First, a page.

By Beth Demme
I think it was Kurt Vonnegut who first said, “I am a human being, not a human doing.” In a society where busyness is a sign of accomplishment and significance, it’s easy to blur the lines between being and doing. It seems like we do more to have more because we want to be more.
James 1:11 warns against this, saying “For the sun rises with its scorching heat and withers the field; its flower falls, and its beauty perishes. It is the same way with the rich; in the midst of a busy life, they will wither away.”
Busyness can be costly.
In the midst of a busy life, the parts of us that matter most can wither away. I know from personal experience. I have tried to do more and have more because I wanted to feel like I could be more. Instead of becoming more, I became less. I replaced my true identity (a beloved child of God) with a cheap imitation identity (busy American mom).
The really tricky part of this for me as a Christian was realizing that church could produce busyness. If I had been trying to create an equation to calculate my busyness I wouldn’t have included church committees or Bible study classes in the calculation. They had a sort of permanent exemption because I put them under the heading “God’s Work.”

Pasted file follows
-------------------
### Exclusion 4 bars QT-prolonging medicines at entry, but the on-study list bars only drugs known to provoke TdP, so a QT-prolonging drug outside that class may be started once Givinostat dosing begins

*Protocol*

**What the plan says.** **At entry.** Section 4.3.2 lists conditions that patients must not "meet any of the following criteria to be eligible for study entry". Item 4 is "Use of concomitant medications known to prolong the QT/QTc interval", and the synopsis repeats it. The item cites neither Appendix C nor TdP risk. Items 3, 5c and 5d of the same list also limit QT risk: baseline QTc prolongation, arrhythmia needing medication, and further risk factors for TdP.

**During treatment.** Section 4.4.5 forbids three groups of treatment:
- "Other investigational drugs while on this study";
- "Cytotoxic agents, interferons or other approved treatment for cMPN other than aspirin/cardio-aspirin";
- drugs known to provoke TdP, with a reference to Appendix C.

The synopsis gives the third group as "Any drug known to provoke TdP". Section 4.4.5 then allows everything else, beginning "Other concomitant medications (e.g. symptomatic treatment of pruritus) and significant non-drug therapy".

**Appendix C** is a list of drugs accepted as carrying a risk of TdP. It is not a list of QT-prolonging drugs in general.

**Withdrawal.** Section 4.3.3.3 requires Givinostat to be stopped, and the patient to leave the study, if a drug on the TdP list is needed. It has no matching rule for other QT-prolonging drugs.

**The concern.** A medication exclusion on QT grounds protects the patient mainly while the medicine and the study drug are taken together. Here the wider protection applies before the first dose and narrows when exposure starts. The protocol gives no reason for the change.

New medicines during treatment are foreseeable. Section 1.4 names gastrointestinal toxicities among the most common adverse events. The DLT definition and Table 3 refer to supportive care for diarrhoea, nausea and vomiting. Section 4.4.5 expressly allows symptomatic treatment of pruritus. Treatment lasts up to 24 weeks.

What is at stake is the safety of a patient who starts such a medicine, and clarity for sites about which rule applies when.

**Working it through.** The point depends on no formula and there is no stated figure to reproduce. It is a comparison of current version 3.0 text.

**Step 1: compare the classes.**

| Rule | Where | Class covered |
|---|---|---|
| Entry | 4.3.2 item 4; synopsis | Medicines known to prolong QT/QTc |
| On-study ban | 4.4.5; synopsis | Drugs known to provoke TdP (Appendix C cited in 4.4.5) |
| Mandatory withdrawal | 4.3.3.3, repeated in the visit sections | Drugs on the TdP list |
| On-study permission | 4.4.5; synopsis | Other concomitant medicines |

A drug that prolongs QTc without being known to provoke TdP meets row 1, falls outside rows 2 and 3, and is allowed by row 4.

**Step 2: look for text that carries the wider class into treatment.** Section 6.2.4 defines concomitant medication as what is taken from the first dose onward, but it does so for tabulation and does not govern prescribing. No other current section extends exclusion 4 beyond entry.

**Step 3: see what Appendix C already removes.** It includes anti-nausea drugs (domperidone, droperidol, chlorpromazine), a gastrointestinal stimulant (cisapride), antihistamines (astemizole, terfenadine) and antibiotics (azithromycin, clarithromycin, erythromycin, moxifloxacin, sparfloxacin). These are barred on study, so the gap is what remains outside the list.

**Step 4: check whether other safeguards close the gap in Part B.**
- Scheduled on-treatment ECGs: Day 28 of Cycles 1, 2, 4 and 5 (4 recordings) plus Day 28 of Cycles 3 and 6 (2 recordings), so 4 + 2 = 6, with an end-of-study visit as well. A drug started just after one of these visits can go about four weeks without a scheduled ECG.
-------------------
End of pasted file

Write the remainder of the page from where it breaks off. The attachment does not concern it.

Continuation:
Good distractions are still distractions.
Attending Bible study classes and serving in the church are important to me. They are really valuable in my spiritual life, except when they become busyness that distracts me from real relationship with God.
This is the lesson of Mary and Martha, isn’t it? When Jesus visited the two sisters, Mary “sat at the Lord’s feet and listened to what he was saying. But Martha was distracted by her many tasks.” (Luke 10:39-40) Martha asked Jesus to make her sister help out, but instead, Jesus answered, “Martha, Martha, you are worried and distracted by many things; there is need of only one thing. Mary has chosen the better part.”